Far from the Madding Crowd

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Gabriel Oak is only one of three suitors for the hand of the beautiful and spirited Bathsheba Everdene. He must compete with the dashing young soldier Sergeant Troy and respectable, middle-aged Farmer Boldwood. And while their fates depend upon the choice Bathsheba makes, she discovers the terrible consequences of an inconstant heart. Far from the Madding Crowd was the first of Hardy's novels to give the name of Wessex to the landscape of south-west England, and is set against the backdrop of the unchanging natural cycle of the year, the story both upholds and questions rural values with a startlingly modern sensibility.

Illustrated by Helen Allingham, with an Afterword by David Stuart Davies.

About Thomas Hardy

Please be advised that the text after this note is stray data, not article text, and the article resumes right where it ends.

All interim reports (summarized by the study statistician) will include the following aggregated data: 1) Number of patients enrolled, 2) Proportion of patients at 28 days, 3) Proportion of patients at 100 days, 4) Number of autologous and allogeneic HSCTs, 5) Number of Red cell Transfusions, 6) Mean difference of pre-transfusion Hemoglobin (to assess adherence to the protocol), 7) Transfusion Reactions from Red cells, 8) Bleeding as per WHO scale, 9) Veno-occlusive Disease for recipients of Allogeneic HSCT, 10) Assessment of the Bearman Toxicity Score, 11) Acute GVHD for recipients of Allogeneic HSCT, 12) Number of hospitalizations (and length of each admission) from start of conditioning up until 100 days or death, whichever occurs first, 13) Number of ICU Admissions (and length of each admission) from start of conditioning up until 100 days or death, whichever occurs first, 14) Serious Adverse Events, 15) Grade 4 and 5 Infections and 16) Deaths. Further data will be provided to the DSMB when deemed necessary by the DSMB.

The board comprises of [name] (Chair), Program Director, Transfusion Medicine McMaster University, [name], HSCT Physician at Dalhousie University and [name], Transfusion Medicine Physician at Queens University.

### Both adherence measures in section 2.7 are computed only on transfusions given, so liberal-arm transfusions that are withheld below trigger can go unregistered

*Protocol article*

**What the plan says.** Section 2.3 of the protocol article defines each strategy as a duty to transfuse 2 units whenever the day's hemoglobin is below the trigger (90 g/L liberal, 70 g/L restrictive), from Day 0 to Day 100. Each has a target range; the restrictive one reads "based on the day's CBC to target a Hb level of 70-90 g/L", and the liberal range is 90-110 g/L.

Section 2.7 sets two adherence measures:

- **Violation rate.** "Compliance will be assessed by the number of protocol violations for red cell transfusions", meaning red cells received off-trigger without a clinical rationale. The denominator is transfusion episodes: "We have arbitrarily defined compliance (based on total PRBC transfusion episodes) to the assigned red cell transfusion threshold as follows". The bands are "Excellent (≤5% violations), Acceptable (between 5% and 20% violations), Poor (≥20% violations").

Thomas Hardy was born in Dorset in 1840, the eldest of four children. At the age of sixteen he became an apprentice architect. With remarkable self discipline he developed his classical education by studying between the hours of four and eight in the morning. With encouragement from Horace Moule of Queens' College Cambridge, he began to write fiction. His first published novel was Desperate Remedies in 1871. Thus began a series of increasingly dark novels all set within the rural landscape of his native Dorset, called Wessex in the novels. Such was the success of his early novels, including A Pair of Blue Eyes (1873) and Far From the Madding Crowd (1874), that he gave up his work as an architect to concentrate on his writing. However he had difficulty in getting Tess of the D'Urbervilles (1889) published and was forced to make changes in order for it to be judged suitable for family readers. This coupled with the stormy reaction to the negative tone of Jude the Obscure (1894) prompted Hardy to abandon novel writing altogether. He concentrated mainly on poetry in his latter years. He died in January 1928 and was buried in Westminster Abbey; but his heart, in a separate casket, was buried in Stinsford, Dorset.

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